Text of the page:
I will tell you that there are plenty of salespeople who are extroverted, and our society and culture make it seem that to be a salesperson, you need to be extroverted. I think if you dig into the very successful ones, they're actually more strategic in their extraversion, in their outgoingness, their strategic, and who they connect to. So being strategic, being able to manage time well, being a self-starter, self-motivated, and self-organized. In sales roles, you very rarely have direction, unless you're behind plan. Then, everyone is either going to be on you until you get to plan or they're going to fire you.

That's the interesting thing about salespeople. I used to think that we would sell a crazy amount of courses to salespeople because our courses can help them make money, but I was completely wrong. The fact is, most organizations, if a salesperson doesn't perform, they’ll just fire them and hire someone new. They don't train them. That just seems to be the life of a salesperson, which is kind of disappointing.

So how do you go about developing yourself into a salesperson? Well, first thing you have to do is get yourself to the point where you're comfortable with the decreased income on the front end, for potential unlimited upside on the back end. Depending on where you work, some companies have unlimited commissions and some companies cap commissions. I think that's kind of foolish, but it is what it is.

So how do you go about this?

  1. You have to accept that you may potentially not be making a whole lot of base salary. A lot of what you do is going to be conditional to you actually selling. So, you need to be cognizant of that, as it is important.
  2. You need to have a baseline technical aptitude of building automation, HVAC and IT, that way you can understand what customers are asking and you can propose solutions.
  3. You need to understand the environment in which you're selling, whether it's construction or owner, and what vertical market you're selling in. So, you need to focus on these things.

You know, there are a lot of processes that can be put in place such as, how to do take offs, how to build an estimate, but I'm not going to teach you that here. You can learn that for example, in our Scoping and Estimating course. We teach that, but that's usually taught to you. What you're going to struggle to find taught is tenacity and level of effort.

I feel that anyone can be successful in sales if they have tenacity, level of effort, and a baseline personality that you don't have to be loved by everyone, so to speak. But you have to be, at least at a baseline, likable. You combine that with really hard work, and realizing that at least for the first couple years, you're going to have to really work hard on building out your pipeline. That's going to be establishing relationships with customers, repeat buyers, understanding the market in which you work, what verticals are growing vs shrinking, what your competition does or doesn’t do well so you can take advantage of that. You’ll also want to understand gaps in the market that you can address potentially with your solution. If you figure those things out, and you work harder than everyone else, you will most likely be successful in a sales role.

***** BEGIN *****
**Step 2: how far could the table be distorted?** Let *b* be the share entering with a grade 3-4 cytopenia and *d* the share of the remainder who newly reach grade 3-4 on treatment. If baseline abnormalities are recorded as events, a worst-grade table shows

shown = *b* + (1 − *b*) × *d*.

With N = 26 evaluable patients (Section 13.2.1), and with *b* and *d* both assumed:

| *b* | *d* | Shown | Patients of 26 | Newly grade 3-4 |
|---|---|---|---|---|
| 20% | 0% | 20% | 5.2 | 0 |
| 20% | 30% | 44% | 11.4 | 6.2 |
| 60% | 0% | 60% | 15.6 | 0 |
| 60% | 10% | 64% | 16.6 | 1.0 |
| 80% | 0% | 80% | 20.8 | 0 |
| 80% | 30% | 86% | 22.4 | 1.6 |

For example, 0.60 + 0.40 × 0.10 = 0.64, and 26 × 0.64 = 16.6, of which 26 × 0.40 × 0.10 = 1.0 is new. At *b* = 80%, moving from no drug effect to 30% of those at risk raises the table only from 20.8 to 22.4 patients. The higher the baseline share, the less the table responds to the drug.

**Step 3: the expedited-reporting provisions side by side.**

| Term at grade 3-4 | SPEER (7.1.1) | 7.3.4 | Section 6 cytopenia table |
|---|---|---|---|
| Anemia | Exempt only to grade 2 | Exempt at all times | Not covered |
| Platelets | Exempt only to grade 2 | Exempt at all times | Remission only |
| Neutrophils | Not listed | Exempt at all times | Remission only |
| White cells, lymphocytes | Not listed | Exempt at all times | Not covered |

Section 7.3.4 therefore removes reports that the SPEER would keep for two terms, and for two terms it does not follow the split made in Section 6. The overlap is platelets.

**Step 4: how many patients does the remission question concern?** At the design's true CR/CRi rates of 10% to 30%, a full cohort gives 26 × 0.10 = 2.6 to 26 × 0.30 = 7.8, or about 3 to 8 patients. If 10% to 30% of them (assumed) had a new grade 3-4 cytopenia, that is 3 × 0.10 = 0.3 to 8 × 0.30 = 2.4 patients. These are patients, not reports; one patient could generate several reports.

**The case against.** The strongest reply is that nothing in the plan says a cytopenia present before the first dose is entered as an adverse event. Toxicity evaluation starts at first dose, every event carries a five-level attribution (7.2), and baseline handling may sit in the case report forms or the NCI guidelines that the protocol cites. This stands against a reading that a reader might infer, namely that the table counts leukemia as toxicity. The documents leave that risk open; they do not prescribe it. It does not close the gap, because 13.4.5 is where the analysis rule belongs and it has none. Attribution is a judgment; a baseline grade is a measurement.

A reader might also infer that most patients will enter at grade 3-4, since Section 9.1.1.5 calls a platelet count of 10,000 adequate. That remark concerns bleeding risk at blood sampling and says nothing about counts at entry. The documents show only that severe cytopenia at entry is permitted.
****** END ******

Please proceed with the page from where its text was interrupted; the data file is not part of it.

So, there’s not much more to it. I wish I could give you some magical insight on it, but there are so many books written about sales that I would just be regurgitating stuff that you could read yourself. The reality is at the end of the day, it's a very fulfilling role, but it is a role that is very unforgiving.

Unlike, and I hate to say this, being in a technical role, you can’t often fake it till you make it. In sales, the monetary numbers aren't going to lie, and the reality is, if you don't make your numbers fairly quickly, you're going to get let go. That's one of the stresses, I would say the biggest stress, about sales in building automation, or in any field.

So, I would understand:

  1. What pipeline are you walking into?
  2. What does the market look like? Is it trending up or trending down?
  3. Can you even be successful in the market?

I would argue you can be successful in almost any market, but there is a reality point to that which is, if you're in the middle of nowhere, it is going to be kind of hard to meet a crazy large plan when there's just simply no construction and no projects going on. So be aware of that and just be cognizant of that as you approach a sales role.

Alright, if you have any questions like always, let us know. In our next post, we are going to start diving into specifically sales, what salespeople need to know, sales strategy, and just hopefully give you all some information that by this time next year, you'll have a much bigger pipeline, you will have a lot more business closed, and if you're on the technical side, you can use this to secure more work for you and your technical teams as well.

So, thanks a ton. Take care.

Phil Zito

Written by Phil Zito